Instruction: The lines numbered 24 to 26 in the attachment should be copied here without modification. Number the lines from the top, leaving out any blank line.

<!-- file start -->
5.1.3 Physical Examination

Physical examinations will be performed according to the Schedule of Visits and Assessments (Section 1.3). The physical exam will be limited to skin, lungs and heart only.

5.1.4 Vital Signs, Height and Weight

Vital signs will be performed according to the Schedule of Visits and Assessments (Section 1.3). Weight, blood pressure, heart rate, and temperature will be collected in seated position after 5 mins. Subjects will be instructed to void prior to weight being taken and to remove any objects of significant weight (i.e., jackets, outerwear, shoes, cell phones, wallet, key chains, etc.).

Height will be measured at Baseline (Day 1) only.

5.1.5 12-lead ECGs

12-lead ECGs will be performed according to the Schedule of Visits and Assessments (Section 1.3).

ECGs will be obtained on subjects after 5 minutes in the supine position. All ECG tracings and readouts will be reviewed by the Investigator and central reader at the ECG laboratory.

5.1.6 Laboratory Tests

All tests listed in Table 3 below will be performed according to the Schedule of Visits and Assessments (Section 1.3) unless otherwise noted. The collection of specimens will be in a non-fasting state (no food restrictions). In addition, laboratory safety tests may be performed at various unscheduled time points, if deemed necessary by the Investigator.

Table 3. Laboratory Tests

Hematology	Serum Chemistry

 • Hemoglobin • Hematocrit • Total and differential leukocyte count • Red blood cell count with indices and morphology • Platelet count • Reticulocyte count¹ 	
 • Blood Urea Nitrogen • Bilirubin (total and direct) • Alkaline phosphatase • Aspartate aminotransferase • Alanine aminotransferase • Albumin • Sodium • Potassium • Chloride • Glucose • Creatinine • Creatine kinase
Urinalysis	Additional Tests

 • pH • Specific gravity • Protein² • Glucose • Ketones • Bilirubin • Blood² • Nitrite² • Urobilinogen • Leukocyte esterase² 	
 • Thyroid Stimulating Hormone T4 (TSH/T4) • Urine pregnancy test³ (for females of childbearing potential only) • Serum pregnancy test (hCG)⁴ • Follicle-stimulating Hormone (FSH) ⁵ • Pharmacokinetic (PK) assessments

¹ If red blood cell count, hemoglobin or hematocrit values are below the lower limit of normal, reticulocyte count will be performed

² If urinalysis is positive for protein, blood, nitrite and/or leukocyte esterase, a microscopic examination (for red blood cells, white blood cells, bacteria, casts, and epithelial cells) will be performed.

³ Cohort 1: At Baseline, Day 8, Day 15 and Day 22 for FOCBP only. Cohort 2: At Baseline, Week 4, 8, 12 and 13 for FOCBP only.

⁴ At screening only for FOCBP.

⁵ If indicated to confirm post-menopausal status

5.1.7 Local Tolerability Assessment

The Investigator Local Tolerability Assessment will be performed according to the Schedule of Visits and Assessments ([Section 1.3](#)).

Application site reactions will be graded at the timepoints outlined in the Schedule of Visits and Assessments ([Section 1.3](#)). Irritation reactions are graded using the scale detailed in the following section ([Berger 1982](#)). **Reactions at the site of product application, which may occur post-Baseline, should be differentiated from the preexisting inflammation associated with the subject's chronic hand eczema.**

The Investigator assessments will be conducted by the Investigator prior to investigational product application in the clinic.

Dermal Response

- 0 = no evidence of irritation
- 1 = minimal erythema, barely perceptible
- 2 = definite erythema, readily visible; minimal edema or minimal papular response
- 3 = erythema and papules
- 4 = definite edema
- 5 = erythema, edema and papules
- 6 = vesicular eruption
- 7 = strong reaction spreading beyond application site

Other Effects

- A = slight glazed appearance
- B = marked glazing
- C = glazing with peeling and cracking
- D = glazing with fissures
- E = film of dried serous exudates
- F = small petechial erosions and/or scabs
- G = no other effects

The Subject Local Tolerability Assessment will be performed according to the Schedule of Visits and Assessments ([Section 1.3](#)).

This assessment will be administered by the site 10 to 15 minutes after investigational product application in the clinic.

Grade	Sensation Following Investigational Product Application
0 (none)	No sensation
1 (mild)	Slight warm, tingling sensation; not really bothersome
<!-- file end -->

The Investigator Local Tolerability Assessment will be performed according to the Schedule of Visits and Assessments ([Section 1.3](#)).

Application site reactions will be graded at the timepoints outlined in the Schedule of Visits and Assessments ([Section 1.3](#)). Irritation reactions are graded using the scale detailed in the following section ([Berger 1982](#)). **Reactions at the site of product application, which may occur post-Baseline, should be differentiated from the preexisting inflammation associated with the subject's chronic hand eczema.**

The Investigator assessments will be conducted by the Investigator prior to investigational product application in the clinic.